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To cut deficit, Arizona may sell its Capitol

The state could sell as many as 32 of its properties to help cover a $3 billion shortfall.

By Lourdes MedranoContributor / September 8, 2009

For sale? Arizona’s Capitol is just one property the state has weighed selling. It would likely then lease the property back.

Matt York/ AP/ File


Tucson, Ariz.

A state park with a spectacular limestone cave. A retirement home built in territorial days. Even state Capitol buildings in which laws have been crafted for a half century.

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Piece by piece, Arizona is planning to sell off as many as 32 state properties to cover a historic $3 billion budget deficit. The state is in good company: California, Pennsylvania, and Connecticut are unloading state holdings, too.

It is an indicator both of the depth of the fiscal crisis facing states and the extraordinary lengths to which they will go to try to avoid steep tax increases.

In Arizona, the sales could put between $350 million and $700 million into state coffers this year – but it’s a quick fix. The state would pay between $60 million and $70 million to lease back many of the properties, meaning the transactions will cost taxpayers more in the long run.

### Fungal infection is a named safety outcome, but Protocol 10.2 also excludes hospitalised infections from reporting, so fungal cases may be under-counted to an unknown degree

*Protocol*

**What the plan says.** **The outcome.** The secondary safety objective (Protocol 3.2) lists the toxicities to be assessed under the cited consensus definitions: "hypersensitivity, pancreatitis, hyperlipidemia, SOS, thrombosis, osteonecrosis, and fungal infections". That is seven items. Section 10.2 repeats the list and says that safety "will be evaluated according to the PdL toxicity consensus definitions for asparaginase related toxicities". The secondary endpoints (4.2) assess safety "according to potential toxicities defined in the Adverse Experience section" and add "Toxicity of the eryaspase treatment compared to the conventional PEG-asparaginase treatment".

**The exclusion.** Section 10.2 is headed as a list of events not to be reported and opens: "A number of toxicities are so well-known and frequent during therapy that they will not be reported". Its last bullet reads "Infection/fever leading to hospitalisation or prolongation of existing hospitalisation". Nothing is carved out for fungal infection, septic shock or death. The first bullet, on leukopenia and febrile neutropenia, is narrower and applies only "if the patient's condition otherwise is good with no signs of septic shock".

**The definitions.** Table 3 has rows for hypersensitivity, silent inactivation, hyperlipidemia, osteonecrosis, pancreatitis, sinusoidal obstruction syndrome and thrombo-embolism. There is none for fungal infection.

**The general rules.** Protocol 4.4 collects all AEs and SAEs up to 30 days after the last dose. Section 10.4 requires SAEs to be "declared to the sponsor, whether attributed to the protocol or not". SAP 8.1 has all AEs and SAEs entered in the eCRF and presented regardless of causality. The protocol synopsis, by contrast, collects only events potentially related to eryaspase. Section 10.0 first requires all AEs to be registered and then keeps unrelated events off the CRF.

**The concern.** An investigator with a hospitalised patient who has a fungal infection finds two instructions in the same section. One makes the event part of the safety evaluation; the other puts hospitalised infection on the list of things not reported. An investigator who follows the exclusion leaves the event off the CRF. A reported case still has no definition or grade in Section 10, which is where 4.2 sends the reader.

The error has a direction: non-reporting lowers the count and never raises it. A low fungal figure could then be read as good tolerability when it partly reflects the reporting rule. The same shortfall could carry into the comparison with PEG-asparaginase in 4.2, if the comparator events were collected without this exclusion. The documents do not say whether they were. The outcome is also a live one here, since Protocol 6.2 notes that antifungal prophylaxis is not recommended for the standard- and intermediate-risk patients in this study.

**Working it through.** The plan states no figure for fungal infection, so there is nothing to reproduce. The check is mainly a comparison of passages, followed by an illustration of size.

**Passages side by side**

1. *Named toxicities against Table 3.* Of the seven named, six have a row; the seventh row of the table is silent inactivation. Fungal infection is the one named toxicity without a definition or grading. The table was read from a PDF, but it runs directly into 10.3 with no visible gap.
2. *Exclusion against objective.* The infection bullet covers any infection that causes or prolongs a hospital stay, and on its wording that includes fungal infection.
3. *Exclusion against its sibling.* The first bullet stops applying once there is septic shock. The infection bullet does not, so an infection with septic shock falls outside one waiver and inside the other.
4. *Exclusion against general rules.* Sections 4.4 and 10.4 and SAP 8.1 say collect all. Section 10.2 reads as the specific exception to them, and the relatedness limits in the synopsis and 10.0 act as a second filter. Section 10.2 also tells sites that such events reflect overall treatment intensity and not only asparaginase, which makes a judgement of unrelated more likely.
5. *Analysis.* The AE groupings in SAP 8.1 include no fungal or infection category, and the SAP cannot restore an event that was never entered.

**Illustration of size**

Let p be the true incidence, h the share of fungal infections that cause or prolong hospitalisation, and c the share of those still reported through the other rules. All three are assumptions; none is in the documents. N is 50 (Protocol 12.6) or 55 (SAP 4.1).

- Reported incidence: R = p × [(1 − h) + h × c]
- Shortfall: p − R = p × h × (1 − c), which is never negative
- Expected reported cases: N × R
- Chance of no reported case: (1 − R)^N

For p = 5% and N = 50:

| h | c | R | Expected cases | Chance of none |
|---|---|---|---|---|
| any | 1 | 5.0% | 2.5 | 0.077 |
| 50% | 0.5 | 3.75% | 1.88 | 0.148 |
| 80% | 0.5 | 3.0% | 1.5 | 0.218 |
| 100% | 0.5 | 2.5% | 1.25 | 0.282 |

“It just shows how deeply the recession really has affected state finances,” says Todd Haggerty, a research analyst with the National Conference of State Legislatures.

“Desperate times call for desperate measures,” adds Linda Lopez, the Democratic House minority whip from Tucson.

What's on the auction block

Arizona Gov. Jan Brewer signed the bill that approves the sale of state buildings on Sept. 3. Now, the state is deciding what to sell.

Properties around the state that may be sold and leased back include the House and Senate buildings, the Arizona State Hospital, the Arizona Pioneers’ Home retirement facility (built a year before Arizona gained statehood in 1912), and Kartchner Caverns State Park.

If it sells its Capitol buildings, only employees of the state agricultural laboratory would have to pack up and leave. Others would stay where they are as the state government leases back the properties over several years, eventually resuming ownership when the arranged terms end. The state has placed a total replacement value of roughly $1 billion on all the properties.

“Although there may be problems with the symbolism surrounding this, I think that at the end of the day, it’s something that the state has to do,” Ms. Lopez says. “We don’t have any choice.”

Arizona’s official historian disagrees.

Marshall Trimble is no fan of the cramped House and Senate buildings on either side of the historical copper-domed state Capitol, which is now a museum. But state properties “belong to the people of Arizona,” he says. “I just don’t think we have a right to sell these things.”

Enough value for that real estate?